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Cabooses are not a Memory at
Hoosier Valley Railroad Museum
Nickel Plate Road Caboose #471 built in 1962. It arrived
at the HVRM on July 8, 1995
Written by Todd
|The Chesapeake & Ohio K-4 Class Kanawha #2789 was the
beginning of the museum. The 2789 a 2-8-4 type was
built by American Locomotive Works in 1947. 2789 was
taken out of service by the C&O in 1955. In 1961,
through efforts of the Miami County Steam Association, engine 2789 was placed on
static display at the city park in Peru, IN. 2789 was
relocated to North Judson, IN in 1988 and resides at the Hoosier Valley Railroad
Museum. Efforts are slowly progressing to repair and
restore the engine to operating condition.
Hoosier Valley Railroad Museum, Inc., is a 501-
(C)(3)nonprofit organization whose mission is to bring together people who are
interested in maintaining the history and heritage of railroading.
HVRM members in front of C&O #2789
(#2789 is a 2-8-4 restoration in progress built in 1947)
From left to right: (kneeling) John LaOrange
(HVRM President), Chuck Nuss , Steve Newland, (standing) Mark Knebel, Tom McKee
(behind Mark), Harold Lambirth, Jason Jordin, Dave Cook, Tom Tittle, Bob
Alberts, Alan Franson Joe Kingsbury. On the locomotive, left side from the
bottom: John Shultz, Cheri Shultz, Jeff Kehler. Derick Thomas, on the
locomotive, right side bottom: Kyle Flanigan, Todd Flanigan, Micheal Tognetti.
Since 1988 the concept of building a working
railroad museum is becoming a reality. Track and
switches have been re-laid on the abandoned right-of-way of the Erie Railroad
through North Judson.
former C&O railway shanties have been relocated to the museum site.
A 60’x100’ building donated by McGill Mfg., was relocated and reassembled
in 1994-95. This now serves as the museum’s back shop. A new 24’x50’ depot was constructed in 1999.
|The HVRM maintains a
working museum and display site that was developed from donated railroad
equipment, locomotives, and rolling stock. HVRM had
operated on a small section of track (approximately 3-4 blocks).
The museum had always hoped to someday go the 16
miles southeast on the J&K Line to Monterey, IN. In
2003 our hopes were lost as the J&K line filed for abandonment and the rails
pulled up. Through generous donations, the museum
received approximately 1 mile of the J&K Line (formerly known as the Erie).
uses this for caboose rides. A 2nd mile was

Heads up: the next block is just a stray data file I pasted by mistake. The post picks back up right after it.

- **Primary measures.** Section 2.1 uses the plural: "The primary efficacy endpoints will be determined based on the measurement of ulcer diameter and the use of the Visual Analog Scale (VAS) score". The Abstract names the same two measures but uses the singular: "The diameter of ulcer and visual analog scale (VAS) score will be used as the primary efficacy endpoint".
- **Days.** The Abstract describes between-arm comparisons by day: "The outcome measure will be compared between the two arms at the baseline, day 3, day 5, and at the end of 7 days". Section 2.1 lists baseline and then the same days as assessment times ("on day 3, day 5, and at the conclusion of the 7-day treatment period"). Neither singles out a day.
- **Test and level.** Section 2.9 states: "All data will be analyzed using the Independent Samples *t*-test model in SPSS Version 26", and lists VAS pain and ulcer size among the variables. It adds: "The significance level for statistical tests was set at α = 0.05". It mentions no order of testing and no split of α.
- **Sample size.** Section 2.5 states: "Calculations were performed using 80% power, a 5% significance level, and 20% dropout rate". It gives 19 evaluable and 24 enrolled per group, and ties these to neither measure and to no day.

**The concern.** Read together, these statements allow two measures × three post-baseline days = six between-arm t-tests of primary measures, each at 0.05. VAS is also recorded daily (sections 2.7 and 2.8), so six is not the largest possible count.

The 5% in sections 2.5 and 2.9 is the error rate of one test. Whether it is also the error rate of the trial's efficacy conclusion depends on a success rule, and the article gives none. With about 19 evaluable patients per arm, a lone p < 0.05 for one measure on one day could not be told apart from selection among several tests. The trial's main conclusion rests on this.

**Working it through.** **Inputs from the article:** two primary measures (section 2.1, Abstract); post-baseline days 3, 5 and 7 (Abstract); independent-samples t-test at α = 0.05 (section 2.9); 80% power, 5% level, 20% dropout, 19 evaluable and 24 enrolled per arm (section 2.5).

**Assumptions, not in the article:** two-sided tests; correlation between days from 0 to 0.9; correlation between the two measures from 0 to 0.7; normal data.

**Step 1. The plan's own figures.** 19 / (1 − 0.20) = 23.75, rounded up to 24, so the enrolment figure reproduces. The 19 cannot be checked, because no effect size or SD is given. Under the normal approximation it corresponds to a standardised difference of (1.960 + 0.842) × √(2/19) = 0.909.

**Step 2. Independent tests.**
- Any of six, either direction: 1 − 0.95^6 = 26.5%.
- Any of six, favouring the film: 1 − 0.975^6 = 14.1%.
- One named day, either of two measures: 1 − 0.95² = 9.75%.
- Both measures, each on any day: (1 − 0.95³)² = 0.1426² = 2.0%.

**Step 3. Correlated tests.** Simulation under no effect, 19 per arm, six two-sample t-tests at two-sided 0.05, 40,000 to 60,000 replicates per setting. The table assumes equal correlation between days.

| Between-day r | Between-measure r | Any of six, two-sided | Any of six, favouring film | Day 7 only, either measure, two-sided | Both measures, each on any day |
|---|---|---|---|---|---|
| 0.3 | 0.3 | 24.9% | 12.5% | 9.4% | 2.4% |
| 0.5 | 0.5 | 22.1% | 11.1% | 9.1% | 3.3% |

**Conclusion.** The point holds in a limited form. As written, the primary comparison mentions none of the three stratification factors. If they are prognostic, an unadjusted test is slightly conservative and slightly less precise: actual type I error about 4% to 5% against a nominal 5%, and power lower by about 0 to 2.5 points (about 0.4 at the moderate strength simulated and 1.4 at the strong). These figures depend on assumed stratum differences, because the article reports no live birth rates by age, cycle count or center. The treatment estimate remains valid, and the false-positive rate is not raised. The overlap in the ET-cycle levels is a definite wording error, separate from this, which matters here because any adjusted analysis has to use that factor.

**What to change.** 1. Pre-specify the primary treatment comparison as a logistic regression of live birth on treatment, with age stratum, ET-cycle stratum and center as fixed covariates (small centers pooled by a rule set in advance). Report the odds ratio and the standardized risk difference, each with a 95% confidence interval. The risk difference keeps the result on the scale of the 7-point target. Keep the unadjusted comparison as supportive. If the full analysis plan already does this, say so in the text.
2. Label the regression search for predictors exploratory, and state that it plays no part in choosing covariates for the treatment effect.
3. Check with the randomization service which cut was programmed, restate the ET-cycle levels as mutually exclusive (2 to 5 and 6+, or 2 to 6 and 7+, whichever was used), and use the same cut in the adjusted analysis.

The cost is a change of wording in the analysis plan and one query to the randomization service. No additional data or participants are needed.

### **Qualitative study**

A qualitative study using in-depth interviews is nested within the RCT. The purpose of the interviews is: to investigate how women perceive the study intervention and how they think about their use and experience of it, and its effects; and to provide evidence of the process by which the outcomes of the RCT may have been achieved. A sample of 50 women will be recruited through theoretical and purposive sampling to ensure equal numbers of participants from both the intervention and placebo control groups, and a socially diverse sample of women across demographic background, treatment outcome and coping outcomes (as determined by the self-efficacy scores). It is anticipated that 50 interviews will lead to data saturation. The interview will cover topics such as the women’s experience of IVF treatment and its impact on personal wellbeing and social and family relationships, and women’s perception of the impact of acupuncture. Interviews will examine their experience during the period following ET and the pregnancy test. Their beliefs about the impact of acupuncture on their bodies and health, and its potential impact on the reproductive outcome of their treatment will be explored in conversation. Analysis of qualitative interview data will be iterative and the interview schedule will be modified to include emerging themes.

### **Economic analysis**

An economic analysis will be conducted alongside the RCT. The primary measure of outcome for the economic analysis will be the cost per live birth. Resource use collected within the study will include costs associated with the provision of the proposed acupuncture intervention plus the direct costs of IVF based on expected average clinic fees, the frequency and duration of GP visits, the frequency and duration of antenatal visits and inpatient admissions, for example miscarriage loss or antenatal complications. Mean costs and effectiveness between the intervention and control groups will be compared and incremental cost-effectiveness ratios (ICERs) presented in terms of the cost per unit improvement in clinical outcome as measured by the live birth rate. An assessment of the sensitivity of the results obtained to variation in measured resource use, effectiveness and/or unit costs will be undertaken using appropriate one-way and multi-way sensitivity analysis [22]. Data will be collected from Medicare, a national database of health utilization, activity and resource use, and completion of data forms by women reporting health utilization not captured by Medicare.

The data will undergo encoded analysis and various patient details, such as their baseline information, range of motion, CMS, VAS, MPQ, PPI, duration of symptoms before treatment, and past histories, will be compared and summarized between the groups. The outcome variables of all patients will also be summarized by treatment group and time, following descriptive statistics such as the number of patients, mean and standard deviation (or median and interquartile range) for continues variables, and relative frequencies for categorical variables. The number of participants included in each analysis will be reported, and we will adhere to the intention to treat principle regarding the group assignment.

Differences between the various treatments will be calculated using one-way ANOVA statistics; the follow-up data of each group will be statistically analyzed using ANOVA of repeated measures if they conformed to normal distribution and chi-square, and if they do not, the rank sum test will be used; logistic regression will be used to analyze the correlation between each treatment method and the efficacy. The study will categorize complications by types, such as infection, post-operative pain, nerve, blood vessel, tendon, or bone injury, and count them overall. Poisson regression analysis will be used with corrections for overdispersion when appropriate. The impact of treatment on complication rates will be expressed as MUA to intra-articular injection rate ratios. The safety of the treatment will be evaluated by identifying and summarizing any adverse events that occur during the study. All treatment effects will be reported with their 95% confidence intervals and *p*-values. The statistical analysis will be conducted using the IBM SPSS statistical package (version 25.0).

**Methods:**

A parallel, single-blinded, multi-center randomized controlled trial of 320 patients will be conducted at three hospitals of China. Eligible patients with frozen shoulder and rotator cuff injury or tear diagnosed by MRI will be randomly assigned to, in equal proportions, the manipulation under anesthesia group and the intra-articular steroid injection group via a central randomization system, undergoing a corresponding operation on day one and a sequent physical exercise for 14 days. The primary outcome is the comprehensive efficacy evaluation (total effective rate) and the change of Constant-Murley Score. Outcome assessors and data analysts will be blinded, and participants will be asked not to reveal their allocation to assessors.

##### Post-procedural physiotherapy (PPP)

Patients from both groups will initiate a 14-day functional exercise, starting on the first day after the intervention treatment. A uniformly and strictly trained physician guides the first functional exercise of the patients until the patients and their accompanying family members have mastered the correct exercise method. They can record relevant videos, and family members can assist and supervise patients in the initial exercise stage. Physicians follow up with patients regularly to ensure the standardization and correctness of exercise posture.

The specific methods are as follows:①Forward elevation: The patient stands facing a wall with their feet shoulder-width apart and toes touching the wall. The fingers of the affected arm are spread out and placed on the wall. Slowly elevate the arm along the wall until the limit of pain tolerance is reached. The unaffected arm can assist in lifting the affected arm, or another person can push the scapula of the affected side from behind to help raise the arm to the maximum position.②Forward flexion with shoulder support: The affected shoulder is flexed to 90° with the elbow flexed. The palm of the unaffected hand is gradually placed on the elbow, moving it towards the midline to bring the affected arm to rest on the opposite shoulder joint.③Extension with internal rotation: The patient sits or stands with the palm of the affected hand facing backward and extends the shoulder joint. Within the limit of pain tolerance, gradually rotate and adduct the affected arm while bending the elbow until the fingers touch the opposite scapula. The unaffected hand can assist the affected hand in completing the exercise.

donated without track. We hope to relay this some day.
not a hope, but a dream became reality. After
the J&K stopped operations CSX chose to do the same with their track into North
Judson. If this happened the museum would become
isolated and the rich railroad history that built North Judson would be gone. HVRM did everything it could to save the line.
Fortunately, the LaPorte County Co-Op in Malden and the town of North
Judson also wanted to save the line. Through combined
efforts, we pulled it off! The town of North Judson now
owns about 33 miles of former C&O track from North Judson to Malden; and from
LaCrosse to Wellsboro. The line is now in service. The
Chesapeake and Indiana was the chosen operator.
Repair work on Bessimer caboose wheels
|The 9 mile line from
North Judson to Lacrosse has no current customers. HVRM
is planning to use this portion of the line this summer for it’s caboose train
We have come a LONG way since 1988.
The new depot is amazing. It has hundreds of old
photos and displays. The depot also has a very nice
C& O #2789 in front of the HVRM depot
Work at HVRM is slow at times, but very steady. This past year we finished a WWII troop sleeper car. Several bunks and other WWII artifacts make a unique
display. It also houses an N scale layout of the 4
railroads that interchanged in North Judson (NYC, PRR, Erie and C&O).
A 60’ X 60’ addition was finished on the front of
the shop. A new switch was completed that will lead to
the rail storage yard and the 100’ turntable that is awaiting installation.
There is always something to do and see at HVRM. Our operating season is May thru September, with special
events throughout the year. Special outings can be
arranged (scouts or group outings, etc.) The museum is open on Saturdays
and Sundays. Come out and take a historic caboose ride.
For more information go to:
Written by Todd
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